The druid’s right arm was separated at the shoulder and broken in several places. The right hand, which grasps an oak stave, was in poor condition. There was also some surface damage, and past repairs and previous painting had been carried out with unsuitable materials.
The statue was cleaned using a hand-held steam cleaner and non-caustic paint softener to remove loose paint and surface accretions. The conservators then refixed the broken elements using stainless steel microdowels and epoxy resin. A bespoke internal stainless steel armature was designed to strengthen the statue’s arm. ‘Coade’ pieces were made to repair surface damage. As in the original Coade stone process, modelling these repair pieces had to allow for shrinkage during the drying and firing process. Smaller repairs were modelled in hydraulic lime mortar. Finally, the whole statue was treated with a water repellant to protect it against weathering before being reinstalled in Priory Park.
Case study: Covent Garden’s Coade stone pediment sculptures
The east pediment of the Market Building at Covent Garden is adorned with a Coade stone ‘Flora’ goddess and other sculptures designed by R W Sievier. Conservation of the sculptures included cleaning accumulated pollution and dirt from the surfaces with stiff brushes, and the removal of biological growth with a combination of steam and biocides. Open fractures and failing repairs were replaced and filled with matching lime mortars. Loose and detached elements, such as the goddess’ arm raising a halo of flowers, were dowelled with carbon fibre rods and fixed in place with resin. The final treatment was to protect the surface with a shelter coat that brought out the pinkish hue of the Coade stone.
Coade stone chest tombs
There are some notable Coade stone chest tombs. The tombs are typically set on large stone slabs. The mass of the panels were planned so that they could be fired together and create a consistent finish overall. As well as an inscription panel, there are often symbols, such as drapes and inverted torches, representing death and mourning. These decorations were modelled separately and applied to the panels. It is not clear whether the decorations were fixed before or after firing. Over time, such enrichments may become loose and fall off, but the fixing holes remain as evidence that they were once there.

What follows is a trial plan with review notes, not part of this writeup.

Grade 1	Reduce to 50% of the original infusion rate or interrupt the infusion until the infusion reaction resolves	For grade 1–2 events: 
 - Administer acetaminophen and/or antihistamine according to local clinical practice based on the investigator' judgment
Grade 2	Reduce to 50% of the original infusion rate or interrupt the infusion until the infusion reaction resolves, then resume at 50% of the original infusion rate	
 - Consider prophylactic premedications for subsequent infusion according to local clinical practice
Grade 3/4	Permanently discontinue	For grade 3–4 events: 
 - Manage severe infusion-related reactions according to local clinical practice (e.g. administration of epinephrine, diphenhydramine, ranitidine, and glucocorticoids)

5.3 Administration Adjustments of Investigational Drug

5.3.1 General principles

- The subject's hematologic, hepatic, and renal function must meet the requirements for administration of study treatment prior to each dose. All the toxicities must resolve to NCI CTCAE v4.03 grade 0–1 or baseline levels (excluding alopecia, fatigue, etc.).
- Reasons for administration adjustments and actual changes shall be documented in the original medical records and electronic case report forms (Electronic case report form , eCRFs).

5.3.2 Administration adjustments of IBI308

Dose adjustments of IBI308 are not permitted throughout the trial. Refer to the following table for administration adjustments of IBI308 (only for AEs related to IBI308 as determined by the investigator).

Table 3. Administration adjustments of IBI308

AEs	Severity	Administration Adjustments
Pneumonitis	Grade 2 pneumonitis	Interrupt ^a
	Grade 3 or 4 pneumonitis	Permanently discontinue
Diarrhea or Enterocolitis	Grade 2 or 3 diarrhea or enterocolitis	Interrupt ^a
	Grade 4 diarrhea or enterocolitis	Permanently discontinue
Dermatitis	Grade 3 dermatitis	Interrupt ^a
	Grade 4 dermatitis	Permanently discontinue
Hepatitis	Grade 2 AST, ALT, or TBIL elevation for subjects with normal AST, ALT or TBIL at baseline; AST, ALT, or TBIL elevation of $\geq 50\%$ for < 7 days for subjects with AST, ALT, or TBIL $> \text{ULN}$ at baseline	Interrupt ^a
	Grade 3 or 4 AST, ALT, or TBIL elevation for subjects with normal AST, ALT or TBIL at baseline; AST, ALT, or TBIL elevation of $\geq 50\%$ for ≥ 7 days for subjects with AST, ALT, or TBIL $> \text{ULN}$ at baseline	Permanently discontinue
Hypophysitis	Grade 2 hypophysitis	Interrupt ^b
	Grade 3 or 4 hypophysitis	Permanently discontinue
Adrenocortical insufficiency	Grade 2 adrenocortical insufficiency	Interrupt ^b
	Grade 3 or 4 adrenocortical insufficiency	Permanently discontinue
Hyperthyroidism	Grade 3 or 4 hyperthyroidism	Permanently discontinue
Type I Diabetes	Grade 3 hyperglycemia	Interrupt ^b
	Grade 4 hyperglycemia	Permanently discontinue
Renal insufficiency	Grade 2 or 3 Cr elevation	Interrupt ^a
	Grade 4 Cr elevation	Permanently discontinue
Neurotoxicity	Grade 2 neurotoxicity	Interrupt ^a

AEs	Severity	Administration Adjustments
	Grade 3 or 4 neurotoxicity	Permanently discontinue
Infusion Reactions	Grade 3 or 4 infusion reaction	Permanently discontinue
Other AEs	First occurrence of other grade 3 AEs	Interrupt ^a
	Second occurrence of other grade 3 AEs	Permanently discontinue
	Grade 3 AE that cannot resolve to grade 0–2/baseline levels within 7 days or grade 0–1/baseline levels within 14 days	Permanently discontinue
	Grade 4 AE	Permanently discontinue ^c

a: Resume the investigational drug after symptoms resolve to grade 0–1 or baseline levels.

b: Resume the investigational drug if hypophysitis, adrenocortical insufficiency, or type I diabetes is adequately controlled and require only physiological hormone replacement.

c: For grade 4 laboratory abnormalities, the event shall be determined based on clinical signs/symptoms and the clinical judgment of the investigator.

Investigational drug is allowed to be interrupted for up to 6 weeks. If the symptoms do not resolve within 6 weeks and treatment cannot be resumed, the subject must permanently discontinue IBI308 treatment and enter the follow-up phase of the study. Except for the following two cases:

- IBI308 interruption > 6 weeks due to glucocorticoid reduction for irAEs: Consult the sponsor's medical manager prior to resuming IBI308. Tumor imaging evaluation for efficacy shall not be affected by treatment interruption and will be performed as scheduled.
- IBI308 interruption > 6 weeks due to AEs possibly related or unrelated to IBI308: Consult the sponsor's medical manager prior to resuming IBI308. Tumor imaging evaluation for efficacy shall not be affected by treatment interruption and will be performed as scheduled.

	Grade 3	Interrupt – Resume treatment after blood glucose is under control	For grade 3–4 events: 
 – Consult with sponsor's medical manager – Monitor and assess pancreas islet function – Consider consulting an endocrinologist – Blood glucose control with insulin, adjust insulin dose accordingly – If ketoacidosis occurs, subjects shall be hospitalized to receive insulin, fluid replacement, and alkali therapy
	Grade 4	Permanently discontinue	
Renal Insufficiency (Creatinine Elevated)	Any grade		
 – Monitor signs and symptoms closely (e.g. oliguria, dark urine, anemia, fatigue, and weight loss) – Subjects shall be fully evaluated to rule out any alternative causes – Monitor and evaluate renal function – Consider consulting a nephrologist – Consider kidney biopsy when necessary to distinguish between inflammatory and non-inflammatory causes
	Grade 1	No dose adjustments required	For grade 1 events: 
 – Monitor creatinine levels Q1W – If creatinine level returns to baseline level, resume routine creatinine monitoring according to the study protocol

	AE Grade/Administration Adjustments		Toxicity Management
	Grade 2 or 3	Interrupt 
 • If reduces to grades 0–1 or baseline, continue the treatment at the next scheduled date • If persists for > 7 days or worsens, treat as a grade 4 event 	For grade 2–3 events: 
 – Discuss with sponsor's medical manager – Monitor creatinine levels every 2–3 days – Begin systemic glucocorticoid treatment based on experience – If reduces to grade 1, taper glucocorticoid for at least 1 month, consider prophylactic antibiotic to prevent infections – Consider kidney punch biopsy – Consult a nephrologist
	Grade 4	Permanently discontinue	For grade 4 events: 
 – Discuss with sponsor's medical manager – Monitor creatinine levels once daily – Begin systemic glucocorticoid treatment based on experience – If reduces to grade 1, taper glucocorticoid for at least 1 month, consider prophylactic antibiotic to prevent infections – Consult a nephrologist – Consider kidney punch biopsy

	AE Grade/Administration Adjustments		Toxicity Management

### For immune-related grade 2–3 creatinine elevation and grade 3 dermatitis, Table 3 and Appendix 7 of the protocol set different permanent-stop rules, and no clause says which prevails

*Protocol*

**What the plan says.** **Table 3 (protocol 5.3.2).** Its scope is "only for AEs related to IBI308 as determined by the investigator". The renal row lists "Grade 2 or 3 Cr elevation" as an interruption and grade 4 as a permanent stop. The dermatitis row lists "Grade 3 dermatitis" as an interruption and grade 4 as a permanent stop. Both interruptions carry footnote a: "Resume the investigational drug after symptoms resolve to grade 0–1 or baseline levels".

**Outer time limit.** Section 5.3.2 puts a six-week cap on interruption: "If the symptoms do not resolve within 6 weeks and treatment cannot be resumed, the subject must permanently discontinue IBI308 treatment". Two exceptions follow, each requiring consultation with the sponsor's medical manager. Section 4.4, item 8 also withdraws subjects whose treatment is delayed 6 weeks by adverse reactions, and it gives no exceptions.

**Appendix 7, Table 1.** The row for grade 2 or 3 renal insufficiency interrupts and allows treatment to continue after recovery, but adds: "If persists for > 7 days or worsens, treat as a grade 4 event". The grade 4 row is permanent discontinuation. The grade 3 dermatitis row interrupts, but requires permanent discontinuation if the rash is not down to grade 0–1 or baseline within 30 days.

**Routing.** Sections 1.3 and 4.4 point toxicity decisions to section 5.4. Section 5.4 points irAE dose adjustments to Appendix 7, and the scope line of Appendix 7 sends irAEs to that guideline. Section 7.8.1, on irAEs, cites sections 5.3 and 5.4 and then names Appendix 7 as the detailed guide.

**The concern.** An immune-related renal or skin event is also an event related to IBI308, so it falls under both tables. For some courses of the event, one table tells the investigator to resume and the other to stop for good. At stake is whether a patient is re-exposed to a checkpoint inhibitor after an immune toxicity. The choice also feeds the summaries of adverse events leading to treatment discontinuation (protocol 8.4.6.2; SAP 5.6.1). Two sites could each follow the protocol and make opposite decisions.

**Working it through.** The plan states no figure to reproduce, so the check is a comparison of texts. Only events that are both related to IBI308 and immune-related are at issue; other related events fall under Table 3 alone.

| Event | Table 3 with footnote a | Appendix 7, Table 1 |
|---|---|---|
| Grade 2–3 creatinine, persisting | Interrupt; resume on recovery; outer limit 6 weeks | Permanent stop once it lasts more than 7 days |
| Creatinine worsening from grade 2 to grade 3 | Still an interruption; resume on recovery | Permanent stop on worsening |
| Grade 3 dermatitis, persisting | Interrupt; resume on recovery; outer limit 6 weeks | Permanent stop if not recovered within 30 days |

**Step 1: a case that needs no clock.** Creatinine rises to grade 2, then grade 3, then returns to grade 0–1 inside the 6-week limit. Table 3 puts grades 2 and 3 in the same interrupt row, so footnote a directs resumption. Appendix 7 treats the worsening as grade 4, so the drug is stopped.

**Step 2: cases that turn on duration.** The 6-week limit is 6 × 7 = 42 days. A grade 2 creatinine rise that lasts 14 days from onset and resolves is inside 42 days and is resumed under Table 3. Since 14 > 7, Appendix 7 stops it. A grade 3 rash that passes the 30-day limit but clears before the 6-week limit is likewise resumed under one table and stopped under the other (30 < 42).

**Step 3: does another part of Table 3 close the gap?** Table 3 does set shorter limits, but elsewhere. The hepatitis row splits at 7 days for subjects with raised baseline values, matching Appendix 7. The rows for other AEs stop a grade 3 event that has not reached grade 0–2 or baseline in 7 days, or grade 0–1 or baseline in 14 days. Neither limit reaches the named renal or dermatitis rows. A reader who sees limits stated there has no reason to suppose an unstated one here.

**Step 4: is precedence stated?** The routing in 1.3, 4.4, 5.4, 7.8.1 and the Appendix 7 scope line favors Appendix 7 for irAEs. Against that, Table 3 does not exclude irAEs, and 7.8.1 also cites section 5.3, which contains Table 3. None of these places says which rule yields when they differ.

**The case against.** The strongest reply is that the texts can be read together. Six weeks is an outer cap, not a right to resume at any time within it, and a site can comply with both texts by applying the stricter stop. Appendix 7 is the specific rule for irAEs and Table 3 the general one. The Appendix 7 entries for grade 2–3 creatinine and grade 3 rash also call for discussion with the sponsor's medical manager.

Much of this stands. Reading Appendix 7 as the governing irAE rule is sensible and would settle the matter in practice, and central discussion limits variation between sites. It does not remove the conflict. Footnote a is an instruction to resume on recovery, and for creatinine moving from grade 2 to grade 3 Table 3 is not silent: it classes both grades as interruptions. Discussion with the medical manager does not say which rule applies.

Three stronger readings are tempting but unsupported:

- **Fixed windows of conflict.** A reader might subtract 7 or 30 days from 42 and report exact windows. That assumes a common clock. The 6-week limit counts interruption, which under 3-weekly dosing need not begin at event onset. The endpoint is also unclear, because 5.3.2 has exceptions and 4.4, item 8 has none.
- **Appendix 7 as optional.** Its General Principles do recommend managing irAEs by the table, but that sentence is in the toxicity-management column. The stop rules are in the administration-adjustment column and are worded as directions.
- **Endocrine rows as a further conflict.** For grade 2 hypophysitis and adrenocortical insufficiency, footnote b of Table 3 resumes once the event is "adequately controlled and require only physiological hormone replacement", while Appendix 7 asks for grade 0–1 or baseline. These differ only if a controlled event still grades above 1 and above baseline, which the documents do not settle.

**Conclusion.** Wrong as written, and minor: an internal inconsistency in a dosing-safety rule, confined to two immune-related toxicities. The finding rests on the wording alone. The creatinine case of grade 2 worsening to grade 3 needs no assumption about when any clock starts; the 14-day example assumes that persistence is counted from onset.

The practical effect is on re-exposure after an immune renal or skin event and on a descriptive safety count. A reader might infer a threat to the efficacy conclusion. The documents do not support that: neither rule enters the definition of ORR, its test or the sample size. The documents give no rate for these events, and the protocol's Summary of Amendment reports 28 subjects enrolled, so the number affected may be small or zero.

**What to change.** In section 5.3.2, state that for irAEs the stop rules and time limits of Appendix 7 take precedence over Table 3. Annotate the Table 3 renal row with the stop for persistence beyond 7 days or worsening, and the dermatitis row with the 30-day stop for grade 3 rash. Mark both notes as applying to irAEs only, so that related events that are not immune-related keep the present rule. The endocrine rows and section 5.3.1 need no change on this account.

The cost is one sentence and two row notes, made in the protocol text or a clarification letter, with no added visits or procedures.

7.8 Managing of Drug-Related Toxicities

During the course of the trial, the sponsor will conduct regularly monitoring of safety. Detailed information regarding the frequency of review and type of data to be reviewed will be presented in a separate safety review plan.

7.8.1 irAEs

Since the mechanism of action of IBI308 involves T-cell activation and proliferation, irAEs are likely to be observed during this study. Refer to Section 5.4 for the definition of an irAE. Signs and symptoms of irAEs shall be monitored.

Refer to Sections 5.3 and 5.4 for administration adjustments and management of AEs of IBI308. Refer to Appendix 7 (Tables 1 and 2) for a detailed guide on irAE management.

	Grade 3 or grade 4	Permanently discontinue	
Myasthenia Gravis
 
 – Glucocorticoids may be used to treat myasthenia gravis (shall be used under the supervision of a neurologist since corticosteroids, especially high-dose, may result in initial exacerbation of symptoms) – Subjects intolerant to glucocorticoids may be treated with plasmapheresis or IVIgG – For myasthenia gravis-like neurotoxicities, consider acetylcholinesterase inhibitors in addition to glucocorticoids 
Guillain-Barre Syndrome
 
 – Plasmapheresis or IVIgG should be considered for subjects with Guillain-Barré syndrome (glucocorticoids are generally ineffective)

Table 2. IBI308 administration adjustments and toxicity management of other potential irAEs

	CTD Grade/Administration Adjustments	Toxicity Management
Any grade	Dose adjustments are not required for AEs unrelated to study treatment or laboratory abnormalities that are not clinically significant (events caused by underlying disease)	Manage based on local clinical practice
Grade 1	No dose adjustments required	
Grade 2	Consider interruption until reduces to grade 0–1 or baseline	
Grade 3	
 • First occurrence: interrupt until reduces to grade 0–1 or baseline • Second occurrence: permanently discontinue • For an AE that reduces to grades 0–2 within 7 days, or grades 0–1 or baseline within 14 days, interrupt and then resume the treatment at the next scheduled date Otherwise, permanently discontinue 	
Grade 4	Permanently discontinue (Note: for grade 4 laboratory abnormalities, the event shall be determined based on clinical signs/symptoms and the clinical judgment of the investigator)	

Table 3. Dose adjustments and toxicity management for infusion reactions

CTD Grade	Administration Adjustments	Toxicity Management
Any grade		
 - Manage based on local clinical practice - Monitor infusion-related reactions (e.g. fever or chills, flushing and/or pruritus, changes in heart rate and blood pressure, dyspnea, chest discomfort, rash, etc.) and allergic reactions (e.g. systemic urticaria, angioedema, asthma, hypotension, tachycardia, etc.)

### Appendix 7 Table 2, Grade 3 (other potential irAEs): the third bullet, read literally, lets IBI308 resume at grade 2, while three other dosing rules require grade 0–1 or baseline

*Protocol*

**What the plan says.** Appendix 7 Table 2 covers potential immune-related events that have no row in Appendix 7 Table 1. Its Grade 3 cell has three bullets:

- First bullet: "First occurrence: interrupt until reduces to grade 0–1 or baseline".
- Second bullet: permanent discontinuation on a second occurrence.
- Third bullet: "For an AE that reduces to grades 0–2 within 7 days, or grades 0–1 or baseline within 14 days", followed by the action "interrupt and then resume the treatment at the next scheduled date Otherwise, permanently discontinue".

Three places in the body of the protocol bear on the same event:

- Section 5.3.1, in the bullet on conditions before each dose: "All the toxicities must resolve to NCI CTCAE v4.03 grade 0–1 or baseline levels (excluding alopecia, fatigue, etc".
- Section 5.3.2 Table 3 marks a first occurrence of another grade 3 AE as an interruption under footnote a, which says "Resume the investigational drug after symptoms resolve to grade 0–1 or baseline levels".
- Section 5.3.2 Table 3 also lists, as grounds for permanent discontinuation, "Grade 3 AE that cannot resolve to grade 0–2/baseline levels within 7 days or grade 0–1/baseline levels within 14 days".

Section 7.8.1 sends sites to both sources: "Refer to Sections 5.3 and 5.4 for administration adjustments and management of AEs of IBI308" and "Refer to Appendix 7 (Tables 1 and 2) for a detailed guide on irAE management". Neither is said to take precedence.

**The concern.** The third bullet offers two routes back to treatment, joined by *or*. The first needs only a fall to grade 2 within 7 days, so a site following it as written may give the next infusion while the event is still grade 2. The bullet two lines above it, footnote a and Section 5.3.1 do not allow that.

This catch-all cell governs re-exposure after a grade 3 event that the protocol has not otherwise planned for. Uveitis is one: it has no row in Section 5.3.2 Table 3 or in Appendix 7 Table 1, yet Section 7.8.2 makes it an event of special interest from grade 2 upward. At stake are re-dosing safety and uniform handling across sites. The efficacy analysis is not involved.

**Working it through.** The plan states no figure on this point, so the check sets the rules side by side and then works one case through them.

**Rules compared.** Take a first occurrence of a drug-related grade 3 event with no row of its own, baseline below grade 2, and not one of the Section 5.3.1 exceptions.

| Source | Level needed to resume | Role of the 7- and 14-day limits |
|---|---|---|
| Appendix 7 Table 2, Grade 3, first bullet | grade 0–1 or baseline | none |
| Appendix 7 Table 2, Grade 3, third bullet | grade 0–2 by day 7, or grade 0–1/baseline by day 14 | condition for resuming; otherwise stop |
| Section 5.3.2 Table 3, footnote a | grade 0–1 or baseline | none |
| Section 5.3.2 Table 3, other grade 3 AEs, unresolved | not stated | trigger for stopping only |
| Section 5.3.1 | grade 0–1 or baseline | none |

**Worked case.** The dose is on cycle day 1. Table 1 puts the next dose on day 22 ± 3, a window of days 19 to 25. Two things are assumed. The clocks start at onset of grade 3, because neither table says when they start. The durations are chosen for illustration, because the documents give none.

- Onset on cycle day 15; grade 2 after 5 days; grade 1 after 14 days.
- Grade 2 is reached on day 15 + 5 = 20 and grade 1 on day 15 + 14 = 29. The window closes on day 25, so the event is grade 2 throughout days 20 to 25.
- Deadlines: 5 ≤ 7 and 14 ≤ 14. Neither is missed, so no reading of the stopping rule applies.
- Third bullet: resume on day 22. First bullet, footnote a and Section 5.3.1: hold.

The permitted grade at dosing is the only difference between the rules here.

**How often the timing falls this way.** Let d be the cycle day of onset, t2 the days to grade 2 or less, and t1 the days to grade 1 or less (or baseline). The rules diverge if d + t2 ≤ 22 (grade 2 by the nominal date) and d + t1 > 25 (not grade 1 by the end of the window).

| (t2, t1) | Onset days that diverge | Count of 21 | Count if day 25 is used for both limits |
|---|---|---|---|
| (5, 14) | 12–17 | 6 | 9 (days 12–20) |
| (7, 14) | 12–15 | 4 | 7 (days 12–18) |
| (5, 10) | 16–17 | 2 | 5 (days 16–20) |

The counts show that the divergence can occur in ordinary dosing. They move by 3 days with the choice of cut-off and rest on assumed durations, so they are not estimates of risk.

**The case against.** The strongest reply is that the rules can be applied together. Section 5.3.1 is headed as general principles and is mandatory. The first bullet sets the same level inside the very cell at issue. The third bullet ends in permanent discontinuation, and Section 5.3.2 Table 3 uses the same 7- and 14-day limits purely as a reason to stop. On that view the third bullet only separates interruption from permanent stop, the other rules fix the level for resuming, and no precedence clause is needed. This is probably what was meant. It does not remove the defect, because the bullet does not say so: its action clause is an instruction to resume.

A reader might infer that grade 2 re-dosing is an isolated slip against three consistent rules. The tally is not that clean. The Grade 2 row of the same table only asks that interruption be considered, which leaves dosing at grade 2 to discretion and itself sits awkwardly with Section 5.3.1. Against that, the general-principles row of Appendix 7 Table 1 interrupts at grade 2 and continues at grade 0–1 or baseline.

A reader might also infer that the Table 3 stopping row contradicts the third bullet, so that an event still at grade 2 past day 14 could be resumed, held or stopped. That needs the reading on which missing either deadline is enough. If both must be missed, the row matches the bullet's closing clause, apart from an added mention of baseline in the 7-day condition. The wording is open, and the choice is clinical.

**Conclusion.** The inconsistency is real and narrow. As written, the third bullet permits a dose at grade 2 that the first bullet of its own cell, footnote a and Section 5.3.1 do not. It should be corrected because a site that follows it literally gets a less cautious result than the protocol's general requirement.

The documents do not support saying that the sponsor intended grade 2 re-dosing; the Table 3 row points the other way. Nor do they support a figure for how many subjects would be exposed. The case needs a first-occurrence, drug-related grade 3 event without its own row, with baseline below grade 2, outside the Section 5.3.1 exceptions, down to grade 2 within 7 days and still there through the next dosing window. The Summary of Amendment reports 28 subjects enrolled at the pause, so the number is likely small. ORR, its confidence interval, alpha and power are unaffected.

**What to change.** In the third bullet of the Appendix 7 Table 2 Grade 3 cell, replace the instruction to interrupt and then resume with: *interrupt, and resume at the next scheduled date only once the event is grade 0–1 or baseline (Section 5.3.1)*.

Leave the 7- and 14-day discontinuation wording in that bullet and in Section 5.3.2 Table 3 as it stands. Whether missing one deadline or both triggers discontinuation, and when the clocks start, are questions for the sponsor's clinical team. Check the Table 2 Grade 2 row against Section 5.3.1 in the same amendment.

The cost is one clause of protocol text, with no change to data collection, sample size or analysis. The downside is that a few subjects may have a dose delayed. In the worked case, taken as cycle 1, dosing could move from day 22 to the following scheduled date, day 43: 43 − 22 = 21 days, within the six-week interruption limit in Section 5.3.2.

As for other grave monuments, the first step in assessing the conservation need of a Coade stone chest tomb is to carry out a survey. Our one-page guide about carrying out a survey and our monument survey form provide a step-by-step briefing. The surveyor should note both the structural and surface condition of the monument, as well as any environmental factors that might be affecting it, and try to determine the causes of deterioration. Although it is possible to replace damaged pieces with replica Coade stone, this is likely to be expensive and may be unnecessary. In many cases, structural defects can be strengthened by pinning and surface damage can be repaired with lime mortars and grouts. You should seek advice from a specialist conservator.
Further technical conservation advice and references
For more information on the conservation of artificial stone and other types of terracotta, see Historic England’s Practical Building Conservaton: Earth, Brick and Terracotta.
Coade’s Artifical Stone Manufactory (1784) A descriptive catalogue of Coade's artificial stone manufactory at King's Arms stairs, narrow-wall, Lambeth: opposite White-hall stairs. With prices affixed. (Accessed: Nov 2021)
Freestone, I C, Bimson, M, and Tite, M S (1985) ‘The Constitution of Coade Stone’ in Kingery, W D (ed) Ancient Technology to Modern Science, pp. 293–304 Columbus: The American Ceramic Society, Inc
Freestone, Ian (1991) ‘Forgotten but not lost: the secret of Coade Stone’ Proceedings of the Geological Association, 102(2), pp. 135-38 (Accessed: Nov 2021)
Karran, Laura (2015) 'Coade, Blashfield or Doulton? The in situ identification of ceramic garden statuary and ornament from three eighteenth and nineteenth century manufacturers’ Journal of Cultural Heritage
Kelly, A (1996) ‘Coade Stone: its character and conservation’; in Teutonico, J-M (ed) Architectural Ceramics: Their History, Manufacture and Conservation: A Joint Symposium of English Heritage and the United Kingdom Institute for Conservation 22–25 September 1994 pp. 32–8 London: James & James
Kelly, Alison (1988) ‘Coade Stone in Georgian Gardens’, Garden History, 16, pp. 109-133
Kelly, Alison (1990) Mrs Coade’s Stone (includes a gazetteer) Upton-upon-Severn: The Self Publishing Association Ltd
Ponting, M (2003) ‘Investigation of Coade Stone fragments from West Dean College, Sussex’ Historic England Research Report/Centre for Archaeology Report 93/2003
Scott, Simon (2009) ‘Artificial Stone. A successful substitute for natural stone?’
Stanford, Caroline (2016) ‘Revisiting the Origins of Coade Stone’, The Georgian Group Journal, XXIV, pp.95 -116
Swan, Simon (2017) ‘Artificial Stone: 19th-century Cementitious Sculpture and Rockwork’ The Building Conservation Directory 2017, pp. 87-91